• Strengthening internal controls is the best way to root out improper conduct that will attract short-sellers’ attacks, and when the company becomes a target of U.S. regulatory inquiries or plaintiff’s law firms, a properly conducted internal investigation coupled with a successful public relations campaign is the best proactive approach to bring the company out of the legal morass

Main Article:

In the past few years, a reverse merger has been a popular way for China-based companies to access U.S. capital markets. Since the end of 2010, a number of companies that have engaged in such mergers were accused of committing accounting fraud, resulting in a suspension in trading or even delisting. They have also been under investigation by U.S. authorities for violating securities laws or found themselves targeted by class action lawsuits represented by U.S. plaintiffs’ lawyers. Most of these besieged companies were found to be lacking robust corporate governance and internal controls. The purpose of this article is to introduce our experience in conducting internal investigations as an effective response to head off claims of improper conduct. The author will outline several commonly-seen irregularities revealed during the course of these investigations, highlighting the need of U.S.-listed Chinese companies to enhance their compliance mechanisms.

I. Audit Committee Initiating Internal Investigations

When a company is facing U.S. government inquiries, or brought into class action lawsuits, or if such a possibility is looming ahead, the company should investigate as soon as practical to determine whether the claims and allegations are true. Launching an internal investigation demonstrates to the outside world that the company is managing the crisis in a responsible and proactive way. If the outcome of a properly conducted investigation is positive, it affords the company the best evidence to convince regulators to suspend inquiries, and seek relisting.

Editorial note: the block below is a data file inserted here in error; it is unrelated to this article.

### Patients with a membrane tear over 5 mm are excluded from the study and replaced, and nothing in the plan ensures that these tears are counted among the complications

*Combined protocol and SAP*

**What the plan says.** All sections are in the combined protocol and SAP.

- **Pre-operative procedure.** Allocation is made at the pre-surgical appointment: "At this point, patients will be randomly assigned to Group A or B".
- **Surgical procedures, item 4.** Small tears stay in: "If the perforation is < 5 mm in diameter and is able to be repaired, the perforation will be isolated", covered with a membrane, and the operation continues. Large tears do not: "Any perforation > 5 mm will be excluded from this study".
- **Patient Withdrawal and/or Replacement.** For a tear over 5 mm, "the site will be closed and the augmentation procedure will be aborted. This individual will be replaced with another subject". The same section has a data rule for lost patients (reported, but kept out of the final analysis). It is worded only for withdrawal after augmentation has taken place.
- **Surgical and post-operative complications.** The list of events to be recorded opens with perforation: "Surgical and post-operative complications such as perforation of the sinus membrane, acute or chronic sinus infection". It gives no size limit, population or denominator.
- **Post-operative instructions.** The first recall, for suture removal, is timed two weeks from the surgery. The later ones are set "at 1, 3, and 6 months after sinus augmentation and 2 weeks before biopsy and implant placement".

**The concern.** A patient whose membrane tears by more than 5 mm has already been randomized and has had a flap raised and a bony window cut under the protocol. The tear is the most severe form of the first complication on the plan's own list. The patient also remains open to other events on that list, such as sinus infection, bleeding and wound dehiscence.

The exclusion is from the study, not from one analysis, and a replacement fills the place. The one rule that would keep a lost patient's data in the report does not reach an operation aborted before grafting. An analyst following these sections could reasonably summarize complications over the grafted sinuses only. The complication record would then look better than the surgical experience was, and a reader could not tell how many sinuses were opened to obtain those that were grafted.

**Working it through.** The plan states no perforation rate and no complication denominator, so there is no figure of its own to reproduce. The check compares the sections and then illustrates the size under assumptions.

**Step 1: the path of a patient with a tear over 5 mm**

Internal investigations are initiated typically as a result of the following events:

a. Short-selling investment research firms usually look for and identify discrepancies between the company’s U.S. disclosure and its corporate annual filings maintained at Chinese Administration of Industry and Commence (AIC), and then issue research reports based on these findings, accusing the company of fraudulent accounting practices;

b. The company’s external auditor has suspicion of accounting fraud during its annual auditing, but cannot obtain satisfactory explanations by the company, or is even obstructed from continuing audit work. The auditor resigns, resulting in delayed submission of the company’s audited quarterly or annual filings, in turn triggering a halt in trading or delisting;